The FOMC meeting this week is not likely to see any policy fireworks, but it will mark the departure of Governor Jeremy Stein, who returns to academic life at Harvard at the end of May. He has only been on the Board for two years, but he has made an intellectual mark in a critical area where leading members of the FOMC have been largely silent – how to set monetary policy when the need to maintain financial stability is conflicting with the near term outlook for inflation and employment.
The issue can be simply stated: should the Fed tighten policy solely because they are worried about the emergence of bubbles in asset prices?
After the financial crash of 2008, this should be a subject close to the heart of the new Chair Janet Yellen and her senior colleagues. Up to a point, it is. An enormous amount of attention has been given to the new financial architecture that has followed the crash, and Chair Yellen has already spoken specifically about the importance of too-big-to-fail, and the reform of the wholesale money markets.
Yet the vast majority of the Fed’s recent communication has been on the familiar topics of estimating slack in the labour market, and the consequences of this for inflation. In its statements and minutes, the FOMC has generally given very little attention to the difficult question of how to maintain financial stability and thus avoid the next “Minsky moment”. Read more
Before the financial crash in 2008, it was frequently claimed that the developed economies had permanently ended the cyclicality of prior eras. In fact, a name – the “Great Moderation” – was invented to describe the stable period from 1984-2008, when the variability of real GDP growth and inflation both fell markedly. Recessions did occur during these years, but they represented short and fairly shallow punctuations between extended periods of moderate expansion.
That was before the Great Recession of 2008-09, by far the deepest since the 1930s. The financial crash made the term “Great Moderation” seem hubristic, if not absurd, and for a while it was banished from the lexicon. But now it is back.
Economists like John Normand at J.P. Morgan (from whom I have stolen the title to this blog), and Dominic Wilson’s team at Goldman Sachs, have recently argued that the developed economies might have embarked on the Great Moderation, Version 2.0 (GM 2.0). Jason Furman, Chairman of President Obama’s Council of Economic Advisers, suggested something similar last week, though he also argued strongly that this was not a sufficient condition for a healthy economy to exist.
GM 2.0, if it persists, is likely to share some similarities with 1.0, but there are also major differences. These comparisons may be instructive for policy makers and investors in the period ahead. Read more
The OECD pointed out last week that the ratio of public debt/GDP will reach all time historic highs in 2014, at about 120 per cent. Taken in isolation, this could certainly viewed as a worrying fact, with bad implications for the future of real interest rates and possibly inflation. A couple of days later, however, the IMF published a fascinating chapter in its latest World Economic Outlook (WEO) on global real interest rates, showing that the global real rate has fallen from about 6 per cent in the early 1980s to about zero today.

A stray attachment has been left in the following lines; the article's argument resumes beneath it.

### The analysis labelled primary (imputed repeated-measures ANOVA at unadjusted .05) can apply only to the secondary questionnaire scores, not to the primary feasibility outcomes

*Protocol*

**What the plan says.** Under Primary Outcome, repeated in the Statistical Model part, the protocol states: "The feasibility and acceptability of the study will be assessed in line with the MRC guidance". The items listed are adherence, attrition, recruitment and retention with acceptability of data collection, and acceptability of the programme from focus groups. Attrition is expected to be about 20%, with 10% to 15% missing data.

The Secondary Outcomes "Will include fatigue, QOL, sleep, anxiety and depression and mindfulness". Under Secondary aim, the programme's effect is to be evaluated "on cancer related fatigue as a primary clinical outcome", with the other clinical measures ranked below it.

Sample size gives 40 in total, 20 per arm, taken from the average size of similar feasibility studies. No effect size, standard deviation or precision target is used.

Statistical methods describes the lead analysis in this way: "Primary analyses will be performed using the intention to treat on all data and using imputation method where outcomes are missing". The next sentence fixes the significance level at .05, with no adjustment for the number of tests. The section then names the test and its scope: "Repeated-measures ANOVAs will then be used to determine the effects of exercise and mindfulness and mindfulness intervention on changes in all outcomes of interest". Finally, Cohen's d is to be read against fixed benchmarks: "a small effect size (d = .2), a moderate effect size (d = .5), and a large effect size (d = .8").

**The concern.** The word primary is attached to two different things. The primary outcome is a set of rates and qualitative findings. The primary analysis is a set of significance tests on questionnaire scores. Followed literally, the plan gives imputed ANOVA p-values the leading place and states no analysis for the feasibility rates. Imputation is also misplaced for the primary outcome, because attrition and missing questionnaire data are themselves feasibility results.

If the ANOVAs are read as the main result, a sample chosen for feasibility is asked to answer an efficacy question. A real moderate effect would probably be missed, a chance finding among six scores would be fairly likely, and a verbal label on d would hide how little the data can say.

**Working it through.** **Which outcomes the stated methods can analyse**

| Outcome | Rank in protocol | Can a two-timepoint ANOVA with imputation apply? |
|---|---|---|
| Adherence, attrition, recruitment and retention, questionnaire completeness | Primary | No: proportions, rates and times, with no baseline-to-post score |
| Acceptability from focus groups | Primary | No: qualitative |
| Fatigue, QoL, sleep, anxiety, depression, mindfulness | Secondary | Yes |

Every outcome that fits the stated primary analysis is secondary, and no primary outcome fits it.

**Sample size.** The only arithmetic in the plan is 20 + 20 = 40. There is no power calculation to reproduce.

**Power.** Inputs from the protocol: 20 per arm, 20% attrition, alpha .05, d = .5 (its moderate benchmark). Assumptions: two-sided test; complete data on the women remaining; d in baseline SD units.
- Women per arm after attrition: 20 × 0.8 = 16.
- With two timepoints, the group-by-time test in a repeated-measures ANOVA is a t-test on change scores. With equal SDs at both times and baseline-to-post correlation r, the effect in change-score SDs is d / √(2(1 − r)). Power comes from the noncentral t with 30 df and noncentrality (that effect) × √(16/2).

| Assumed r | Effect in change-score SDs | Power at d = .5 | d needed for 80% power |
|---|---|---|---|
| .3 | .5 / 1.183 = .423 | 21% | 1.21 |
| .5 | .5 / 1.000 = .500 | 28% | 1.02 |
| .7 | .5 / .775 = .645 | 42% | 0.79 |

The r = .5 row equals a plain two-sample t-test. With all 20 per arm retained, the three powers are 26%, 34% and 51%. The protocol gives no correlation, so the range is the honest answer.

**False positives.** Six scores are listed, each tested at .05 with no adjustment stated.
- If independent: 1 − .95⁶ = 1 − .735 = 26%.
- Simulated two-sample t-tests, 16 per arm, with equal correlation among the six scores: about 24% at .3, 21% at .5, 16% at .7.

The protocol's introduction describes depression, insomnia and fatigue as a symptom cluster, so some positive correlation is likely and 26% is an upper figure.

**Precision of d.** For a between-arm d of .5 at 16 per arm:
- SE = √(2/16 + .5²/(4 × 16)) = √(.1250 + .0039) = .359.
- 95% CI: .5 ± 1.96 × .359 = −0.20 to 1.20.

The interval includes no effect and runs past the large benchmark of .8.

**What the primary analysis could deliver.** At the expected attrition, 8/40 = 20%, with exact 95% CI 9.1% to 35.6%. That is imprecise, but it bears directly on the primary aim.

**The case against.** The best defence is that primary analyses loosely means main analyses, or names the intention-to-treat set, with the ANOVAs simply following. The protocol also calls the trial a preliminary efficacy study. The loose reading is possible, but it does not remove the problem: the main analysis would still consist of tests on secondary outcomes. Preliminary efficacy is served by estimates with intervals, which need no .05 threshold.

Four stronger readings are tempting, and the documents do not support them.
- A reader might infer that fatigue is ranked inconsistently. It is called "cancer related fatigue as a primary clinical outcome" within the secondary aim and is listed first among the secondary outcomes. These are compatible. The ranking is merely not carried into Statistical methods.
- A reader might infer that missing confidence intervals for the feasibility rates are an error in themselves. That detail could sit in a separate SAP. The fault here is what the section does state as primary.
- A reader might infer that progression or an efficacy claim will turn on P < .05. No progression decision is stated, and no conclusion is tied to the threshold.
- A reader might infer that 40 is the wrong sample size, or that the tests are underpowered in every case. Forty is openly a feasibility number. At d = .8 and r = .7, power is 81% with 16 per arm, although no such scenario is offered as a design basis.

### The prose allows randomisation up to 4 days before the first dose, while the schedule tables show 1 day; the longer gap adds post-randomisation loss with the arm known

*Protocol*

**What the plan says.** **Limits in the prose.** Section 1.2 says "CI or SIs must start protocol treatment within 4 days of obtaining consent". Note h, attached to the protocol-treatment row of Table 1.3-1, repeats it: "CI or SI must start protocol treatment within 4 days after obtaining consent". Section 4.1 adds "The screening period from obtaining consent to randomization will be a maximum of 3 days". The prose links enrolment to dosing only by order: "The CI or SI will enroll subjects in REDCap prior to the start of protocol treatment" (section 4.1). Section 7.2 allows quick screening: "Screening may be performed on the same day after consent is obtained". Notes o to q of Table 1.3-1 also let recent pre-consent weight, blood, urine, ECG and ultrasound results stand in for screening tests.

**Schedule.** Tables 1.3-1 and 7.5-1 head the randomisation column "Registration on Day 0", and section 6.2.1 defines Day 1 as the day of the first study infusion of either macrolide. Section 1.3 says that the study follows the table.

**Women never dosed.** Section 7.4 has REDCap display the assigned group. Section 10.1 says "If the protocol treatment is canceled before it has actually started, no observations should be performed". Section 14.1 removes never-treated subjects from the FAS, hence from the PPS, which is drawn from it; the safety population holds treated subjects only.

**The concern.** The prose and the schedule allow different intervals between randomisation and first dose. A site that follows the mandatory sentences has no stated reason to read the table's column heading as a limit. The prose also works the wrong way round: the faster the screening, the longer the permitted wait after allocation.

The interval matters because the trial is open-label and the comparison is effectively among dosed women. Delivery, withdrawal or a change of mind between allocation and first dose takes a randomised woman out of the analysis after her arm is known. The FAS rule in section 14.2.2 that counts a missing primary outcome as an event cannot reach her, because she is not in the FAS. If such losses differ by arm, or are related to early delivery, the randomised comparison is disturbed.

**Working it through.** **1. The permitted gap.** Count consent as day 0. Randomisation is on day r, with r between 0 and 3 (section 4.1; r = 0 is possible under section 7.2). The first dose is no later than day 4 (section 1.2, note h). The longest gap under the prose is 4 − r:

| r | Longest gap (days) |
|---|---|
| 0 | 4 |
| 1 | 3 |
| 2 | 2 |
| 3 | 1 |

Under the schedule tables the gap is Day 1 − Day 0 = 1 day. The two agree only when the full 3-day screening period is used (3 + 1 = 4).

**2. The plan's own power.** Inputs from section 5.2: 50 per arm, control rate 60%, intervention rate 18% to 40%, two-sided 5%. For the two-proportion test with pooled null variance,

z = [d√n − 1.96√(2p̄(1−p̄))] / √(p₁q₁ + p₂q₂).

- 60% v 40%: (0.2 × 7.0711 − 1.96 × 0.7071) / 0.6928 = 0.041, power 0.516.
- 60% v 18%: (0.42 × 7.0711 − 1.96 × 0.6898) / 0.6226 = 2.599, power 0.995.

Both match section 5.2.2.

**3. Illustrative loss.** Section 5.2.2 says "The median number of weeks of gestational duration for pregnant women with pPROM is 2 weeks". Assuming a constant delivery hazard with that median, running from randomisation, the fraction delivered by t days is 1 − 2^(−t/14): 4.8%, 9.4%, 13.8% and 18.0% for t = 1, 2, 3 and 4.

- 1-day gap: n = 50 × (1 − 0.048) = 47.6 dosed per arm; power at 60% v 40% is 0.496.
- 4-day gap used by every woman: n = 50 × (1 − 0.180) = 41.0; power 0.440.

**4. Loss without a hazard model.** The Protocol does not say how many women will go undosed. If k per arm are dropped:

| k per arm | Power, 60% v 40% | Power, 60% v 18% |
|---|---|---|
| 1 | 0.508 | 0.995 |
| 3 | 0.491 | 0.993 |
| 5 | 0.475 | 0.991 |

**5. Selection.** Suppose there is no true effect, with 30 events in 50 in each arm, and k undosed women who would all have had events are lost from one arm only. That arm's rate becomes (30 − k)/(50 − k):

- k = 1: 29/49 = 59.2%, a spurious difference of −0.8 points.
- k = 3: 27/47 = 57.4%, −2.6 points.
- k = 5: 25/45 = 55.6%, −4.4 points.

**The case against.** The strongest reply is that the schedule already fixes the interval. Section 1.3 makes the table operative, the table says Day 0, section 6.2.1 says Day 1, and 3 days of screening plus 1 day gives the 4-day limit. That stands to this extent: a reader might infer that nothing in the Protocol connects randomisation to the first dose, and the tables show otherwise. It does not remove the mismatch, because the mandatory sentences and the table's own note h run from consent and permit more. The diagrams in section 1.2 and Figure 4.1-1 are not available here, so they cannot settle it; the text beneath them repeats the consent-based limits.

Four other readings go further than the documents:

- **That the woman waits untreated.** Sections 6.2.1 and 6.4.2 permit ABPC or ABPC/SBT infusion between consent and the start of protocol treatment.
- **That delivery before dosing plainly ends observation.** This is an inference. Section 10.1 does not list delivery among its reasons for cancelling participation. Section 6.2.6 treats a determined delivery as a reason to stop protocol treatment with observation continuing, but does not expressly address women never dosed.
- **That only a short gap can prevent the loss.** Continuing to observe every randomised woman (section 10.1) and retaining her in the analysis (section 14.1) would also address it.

Both of these facts are of course very well known, but placed side-by-side, they still represent a stark contrast:
They also present a conundrum for policy makers and investors. Why has the surge in public debt not resulted in a large rise in real borrowing costs for the government, and for the wider economy? And what does this tell us about the future of the risk free real rate in the global economy?
The risk free rate is the bedrock of asset valuation, and is often presented as one of the great “constants” in economic models. But in the past few decades, it has been anything but constant.
Although the European Central Bank took no concrete action on Thursday in the face of a decline in consumer price inflation to only 0.5 per cent in March, president Mario Draghi’s statement contained new language which has moved the goalposts for future action by the bank. By stating that the governing council is now unanimously willing to adopt quantitative easing in order to cope with prolonged low inflation, the statement substantially alleviates the risk of secular “lowflation” that has been worrying investors for some time.
To recognise the importance of this change of stance, consider what the ECB has said about QE in the past. A few years ago it tended to dismiss the option on the grounds that it was too close to direct financing of government budget deficits, and was therefore against the terms of the euro treaties. More recently, while becoming gradually less dismissive of QE on constitutional grounds, it has been unwilling to concede that unconventional monetary easing was necessary, saying that conventional measures were still available, and would be used first. Read more